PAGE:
Trump and Biden Surrogates Go Toe-to-Toe on Sunday Shows


After two news-filled weeks in American politics — with former President Donald J. Trump convicted of 34 felonies, and President Biden issuing the most restrictive border policy of any modern Democrat — surrogates for the two campaigns flooded the morning news shows on Sunday to promote their candidates.

Republicans defended Mr. Trump against what they insisted was an unfair trial in New York. And discussion of Mr. Biden’s executive order resembled a fun-house mirror, with Republicans criticizing a policy they had backed under Mr. Trump and Democrats backing one they had condemned.

Gov. Kristi Noem of South Dakota, who was campaigning for Mr. Trump in Wisconsin, said it “would be beneficial” for him to choose a woman as his running mate. His campaign’s shortlist, according to people briefed on the process, consists of seven men and only one woman, Representative Elise Stefanik of New York.

“All the polls tell him in these swing states that a woman on the ticket helps him win,” Ms. Noem said on CNN. She added, “I have spent the majority of my time here in Wisconsin talking to women and talking to those people that are independent and on the fringe, and they’re leaning towards Donald Trump, but they also want to know that their perspective is going to be at the table when decisions are made.”

Ms. Noem was once seen as a potential running mate herself, but her stock fell when she published a book in which she described shooting her 14-month-old dog, Cricket, after it disrupted a hunt and killed a neighbor’s chickens. She defended herself again on Sunday, saying she had “protected my children from a vicious animal.”

Gov. Greg Abbott of Texas, a Republican who has sought to set his own border policies, condemned the executive order Mr. Biden issued last week to close the border to asylum seekers when crossings surge — a measure similar to one Mr. Trump tried to enact in 2018.

“What Biden has done is not doing anything to actually secure the border,” Mr. Abbott said on Fox News, arguing that the restrictions were not being sufficiently enforced.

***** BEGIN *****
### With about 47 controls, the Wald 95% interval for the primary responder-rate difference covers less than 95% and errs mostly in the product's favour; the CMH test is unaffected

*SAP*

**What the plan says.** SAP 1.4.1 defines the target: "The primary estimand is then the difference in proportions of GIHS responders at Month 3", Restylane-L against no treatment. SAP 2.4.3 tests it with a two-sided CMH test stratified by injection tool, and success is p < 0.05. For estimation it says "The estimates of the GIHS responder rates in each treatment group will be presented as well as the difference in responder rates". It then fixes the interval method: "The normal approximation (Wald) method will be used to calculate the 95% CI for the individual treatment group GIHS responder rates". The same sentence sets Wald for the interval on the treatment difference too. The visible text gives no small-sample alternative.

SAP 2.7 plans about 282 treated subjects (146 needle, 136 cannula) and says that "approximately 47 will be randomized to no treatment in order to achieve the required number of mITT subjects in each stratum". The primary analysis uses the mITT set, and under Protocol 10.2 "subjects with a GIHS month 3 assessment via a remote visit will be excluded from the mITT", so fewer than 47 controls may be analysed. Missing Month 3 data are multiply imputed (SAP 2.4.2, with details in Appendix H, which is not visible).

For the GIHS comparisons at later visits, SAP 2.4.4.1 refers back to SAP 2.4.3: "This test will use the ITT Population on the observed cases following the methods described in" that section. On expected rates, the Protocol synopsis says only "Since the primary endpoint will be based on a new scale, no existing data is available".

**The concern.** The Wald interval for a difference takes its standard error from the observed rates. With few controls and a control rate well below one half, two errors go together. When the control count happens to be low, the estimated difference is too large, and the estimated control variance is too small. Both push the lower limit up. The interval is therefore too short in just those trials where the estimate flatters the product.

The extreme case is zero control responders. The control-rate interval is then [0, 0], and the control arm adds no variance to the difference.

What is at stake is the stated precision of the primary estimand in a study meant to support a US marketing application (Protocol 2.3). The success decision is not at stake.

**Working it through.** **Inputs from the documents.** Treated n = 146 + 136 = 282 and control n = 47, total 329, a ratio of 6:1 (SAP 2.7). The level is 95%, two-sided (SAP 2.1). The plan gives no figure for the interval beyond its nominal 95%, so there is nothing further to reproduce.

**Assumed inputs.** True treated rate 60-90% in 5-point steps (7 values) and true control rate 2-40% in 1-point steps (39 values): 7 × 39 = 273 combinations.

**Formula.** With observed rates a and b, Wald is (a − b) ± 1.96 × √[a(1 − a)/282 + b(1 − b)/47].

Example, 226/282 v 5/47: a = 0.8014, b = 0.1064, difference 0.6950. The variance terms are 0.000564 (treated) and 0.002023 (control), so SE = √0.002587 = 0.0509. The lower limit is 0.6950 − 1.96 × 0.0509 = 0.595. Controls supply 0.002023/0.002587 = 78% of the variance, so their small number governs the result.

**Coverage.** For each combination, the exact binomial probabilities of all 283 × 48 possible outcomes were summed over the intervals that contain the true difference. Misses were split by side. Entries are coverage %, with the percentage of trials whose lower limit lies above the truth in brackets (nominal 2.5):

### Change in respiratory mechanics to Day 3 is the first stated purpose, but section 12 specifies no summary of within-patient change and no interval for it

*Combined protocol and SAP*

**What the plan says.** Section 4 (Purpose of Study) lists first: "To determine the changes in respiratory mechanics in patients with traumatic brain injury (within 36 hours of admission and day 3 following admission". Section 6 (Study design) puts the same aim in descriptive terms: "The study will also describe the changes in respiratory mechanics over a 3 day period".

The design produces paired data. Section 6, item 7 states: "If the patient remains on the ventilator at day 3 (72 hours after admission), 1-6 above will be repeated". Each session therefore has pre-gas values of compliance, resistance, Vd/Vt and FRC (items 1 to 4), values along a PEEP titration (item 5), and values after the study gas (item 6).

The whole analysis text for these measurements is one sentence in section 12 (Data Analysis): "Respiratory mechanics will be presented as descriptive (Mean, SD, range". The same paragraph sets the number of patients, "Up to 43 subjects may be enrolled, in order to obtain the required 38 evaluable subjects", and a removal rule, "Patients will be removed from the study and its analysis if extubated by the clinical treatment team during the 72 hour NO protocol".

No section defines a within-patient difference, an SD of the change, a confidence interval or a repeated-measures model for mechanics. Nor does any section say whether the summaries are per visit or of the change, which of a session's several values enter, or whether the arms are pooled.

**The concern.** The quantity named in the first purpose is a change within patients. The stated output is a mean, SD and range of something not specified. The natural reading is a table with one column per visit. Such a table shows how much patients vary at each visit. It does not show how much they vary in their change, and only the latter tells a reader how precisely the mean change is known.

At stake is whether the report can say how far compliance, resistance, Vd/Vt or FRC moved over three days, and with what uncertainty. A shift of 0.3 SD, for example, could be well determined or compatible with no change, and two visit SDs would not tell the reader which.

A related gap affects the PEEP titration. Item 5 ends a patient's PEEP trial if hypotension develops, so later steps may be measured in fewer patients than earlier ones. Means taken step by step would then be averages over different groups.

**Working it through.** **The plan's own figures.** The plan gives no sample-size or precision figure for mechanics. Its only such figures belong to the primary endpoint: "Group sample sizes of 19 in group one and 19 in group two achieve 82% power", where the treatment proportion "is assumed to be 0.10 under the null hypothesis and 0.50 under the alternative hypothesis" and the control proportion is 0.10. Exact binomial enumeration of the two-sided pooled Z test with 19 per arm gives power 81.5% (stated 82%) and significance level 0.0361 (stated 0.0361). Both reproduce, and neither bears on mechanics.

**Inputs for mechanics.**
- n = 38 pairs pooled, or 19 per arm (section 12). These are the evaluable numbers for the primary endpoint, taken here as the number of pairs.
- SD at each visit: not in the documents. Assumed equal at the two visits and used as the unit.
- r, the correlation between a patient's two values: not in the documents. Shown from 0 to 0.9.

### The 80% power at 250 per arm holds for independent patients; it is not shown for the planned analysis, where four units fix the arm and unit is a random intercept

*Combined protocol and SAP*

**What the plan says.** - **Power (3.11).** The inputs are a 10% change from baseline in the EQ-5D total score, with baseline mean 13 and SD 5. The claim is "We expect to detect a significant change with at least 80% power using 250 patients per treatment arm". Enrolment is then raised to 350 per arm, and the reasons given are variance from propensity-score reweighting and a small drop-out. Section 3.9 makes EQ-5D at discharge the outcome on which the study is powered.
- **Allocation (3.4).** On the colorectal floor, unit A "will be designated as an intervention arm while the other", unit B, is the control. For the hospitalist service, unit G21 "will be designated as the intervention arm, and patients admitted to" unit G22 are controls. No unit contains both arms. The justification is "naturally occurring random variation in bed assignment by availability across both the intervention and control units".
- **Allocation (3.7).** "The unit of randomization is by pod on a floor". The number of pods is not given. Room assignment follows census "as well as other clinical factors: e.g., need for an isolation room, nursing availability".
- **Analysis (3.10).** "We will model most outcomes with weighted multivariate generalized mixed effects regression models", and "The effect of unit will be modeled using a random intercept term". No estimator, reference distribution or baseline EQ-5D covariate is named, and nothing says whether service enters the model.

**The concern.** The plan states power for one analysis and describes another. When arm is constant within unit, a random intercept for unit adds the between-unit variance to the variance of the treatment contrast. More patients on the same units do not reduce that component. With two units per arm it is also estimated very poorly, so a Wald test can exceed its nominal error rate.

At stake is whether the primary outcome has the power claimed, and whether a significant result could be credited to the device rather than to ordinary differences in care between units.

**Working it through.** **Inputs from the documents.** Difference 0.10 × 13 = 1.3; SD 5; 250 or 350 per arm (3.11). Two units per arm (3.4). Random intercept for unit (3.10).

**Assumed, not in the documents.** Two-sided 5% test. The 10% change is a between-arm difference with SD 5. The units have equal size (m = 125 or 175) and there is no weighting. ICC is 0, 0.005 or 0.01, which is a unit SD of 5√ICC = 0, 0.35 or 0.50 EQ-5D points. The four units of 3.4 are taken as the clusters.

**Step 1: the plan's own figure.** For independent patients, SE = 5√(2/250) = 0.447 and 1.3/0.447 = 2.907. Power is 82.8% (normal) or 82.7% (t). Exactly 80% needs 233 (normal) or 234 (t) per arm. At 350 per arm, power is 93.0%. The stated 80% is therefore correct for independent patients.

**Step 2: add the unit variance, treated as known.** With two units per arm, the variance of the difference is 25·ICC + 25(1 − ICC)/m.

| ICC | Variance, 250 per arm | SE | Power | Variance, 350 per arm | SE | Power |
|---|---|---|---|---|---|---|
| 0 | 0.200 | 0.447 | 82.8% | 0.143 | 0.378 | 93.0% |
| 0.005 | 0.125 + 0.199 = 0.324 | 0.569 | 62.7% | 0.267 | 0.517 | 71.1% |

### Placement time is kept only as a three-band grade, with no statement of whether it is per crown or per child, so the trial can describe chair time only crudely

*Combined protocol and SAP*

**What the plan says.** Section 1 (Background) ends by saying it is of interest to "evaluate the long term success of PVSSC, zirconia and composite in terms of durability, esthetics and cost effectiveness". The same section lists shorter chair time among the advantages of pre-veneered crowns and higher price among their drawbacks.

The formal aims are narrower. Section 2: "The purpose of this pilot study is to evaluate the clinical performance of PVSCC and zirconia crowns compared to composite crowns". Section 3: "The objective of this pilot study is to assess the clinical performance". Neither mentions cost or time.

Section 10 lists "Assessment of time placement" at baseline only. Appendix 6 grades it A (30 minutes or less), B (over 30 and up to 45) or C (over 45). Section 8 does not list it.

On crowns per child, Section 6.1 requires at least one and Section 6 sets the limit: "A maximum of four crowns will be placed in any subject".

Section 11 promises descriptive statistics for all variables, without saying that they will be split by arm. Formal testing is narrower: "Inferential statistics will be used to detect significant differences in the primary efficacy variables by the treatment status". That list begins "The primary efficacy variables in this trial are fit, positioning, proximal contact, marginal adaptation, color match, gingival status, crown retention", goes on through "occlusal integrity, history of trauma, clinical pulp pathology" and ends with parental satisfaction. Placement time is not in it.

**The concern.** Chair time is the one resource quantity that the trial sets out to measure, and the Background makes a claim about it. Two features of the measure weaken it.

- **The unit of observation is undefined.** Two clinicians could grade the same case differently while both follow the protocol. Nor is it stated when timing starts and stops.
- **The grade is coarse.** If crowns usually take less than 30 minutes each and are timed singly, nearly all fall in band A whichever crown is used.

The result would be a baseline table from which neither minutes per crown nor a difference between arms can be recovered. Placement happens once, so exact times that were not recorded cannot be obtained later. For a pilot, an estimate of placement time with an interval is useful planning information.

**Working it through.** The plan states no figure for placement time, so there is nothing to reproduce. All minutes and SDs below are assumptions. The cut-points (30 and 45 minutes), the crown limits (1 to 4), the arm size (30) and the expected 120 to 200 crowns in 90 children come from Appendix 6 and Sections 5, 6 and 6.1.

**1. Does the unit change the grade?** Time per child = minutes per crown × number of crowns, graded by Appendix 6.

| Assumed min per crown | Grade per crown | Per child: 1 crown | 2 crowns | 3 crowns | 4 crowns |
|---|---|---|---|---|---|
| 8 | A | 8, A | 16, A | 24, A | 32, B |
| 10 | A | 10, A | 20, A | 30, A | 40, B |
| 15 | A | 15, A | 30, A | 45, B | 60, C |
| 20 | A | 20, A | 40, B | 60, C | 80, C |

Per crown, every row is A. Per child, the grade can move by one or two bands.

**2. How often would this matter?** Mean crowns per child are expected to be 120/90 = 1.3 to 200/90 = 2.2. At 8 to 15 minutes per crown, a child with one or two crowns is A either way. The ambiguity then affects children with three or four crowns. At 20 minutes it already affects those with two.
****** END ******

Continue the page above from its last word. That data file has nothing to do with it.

He then made a questionable claim that — because Mr. Biden’s executive order closes the border to asylum seekers only when illegal crossings reach a seven-day daily average of 2,500, which they have regularly done — Mr. Biden was “actually authorizing more people to cross the border illegally.”

Senator Chris Coons, a Delaware Democrat and co-chairman of Mr. Biden’s re-election campaign, opposed asylum restrictions when Mr. Trump enacted them. But on Sunday, he defended Mr. Biden’s similar restrictions because, he said, their motivations were different.

“There’s a stark difference in the values that President Biden and former President Trump bring to trying to address the issue of border security and immigration,” Mr. Coons said on CBS’s “Face the Nation,” noting Mr. Trump’s ban on people entering the United States from several majority-Muslim countries and his separation of children from their parents, as well as his opposition to a bipartisan border-security deal that Mr. Biden supported.

“Former President Trump actually wants a problem to solve through his election rather than a solution that a bipartisan group of senators stood behind,” he said. “President Biden is moving ahead with forceful leadership at securing our border. President Trump is simply making a political issue of this.”

Gov. Gretchen Whitmer of Michigan, a Democrat, dismissed many Republicans’ assertions that they supported unfettered access to contraception.

“When the U.S. Senate puts forth policy to ensure that they have an opportunity to enshrine access to contraception, and Republicans vote against it and kill that bill, it is very much at risk here in this moment,” she said on CNN, referring to legislation that Republicans blocked last week. “I think that what we’re seeing out of the Republicans, saying that they want to protect this, is disingenuous at best and an outright lie at worst.”

In response to a question about the trial of Mr. Biden’s son Hunter, she praised the president for affirming that he would accept the verdict and would not pardon his son.

“There is a stark choice in front of us between a president who respects the rule of law and a former president who is a convicted felon, who wants to use the implements of government to go after his enemies,” she said.

Senator Tom Cotton of Arkansas, who is on the Trump campaign’s list of possible running mates, said on “Fox News Sunday” that Mr. Biden wasn’t sending enough aid to Ukraine, a claim that ignored the fact that his fellow Republicans for months blocked aid Mr. Biden had supported.

Mr. Cotton also accused the president of insufficiently backing Israel. Mr. Biden, while increasingly criticizing Israel’s actions in Gaza, has supplied billions of dollars worth of weapons to support them, alienating opponents of the war whom Mr. Cotton said the president was “catering to.”

Senator J.D. Vance of Ohio, another possible running mate to Mr. Trump, criticized Mr. Biden for his trip to Normandy to mark the 80th anniversary of D-Day, and for an ad from his campaign that featured veterans denouncing Mr. Trump.

“Joe Biden is trying to cover himself in the glory of the Greatest Generation, despite trying to destroy everything that they fought for,” Mr. Vance said on Fox News. “So he’s made up these ridiculous accusations that Donald Trump doesn’t respect veterans.”

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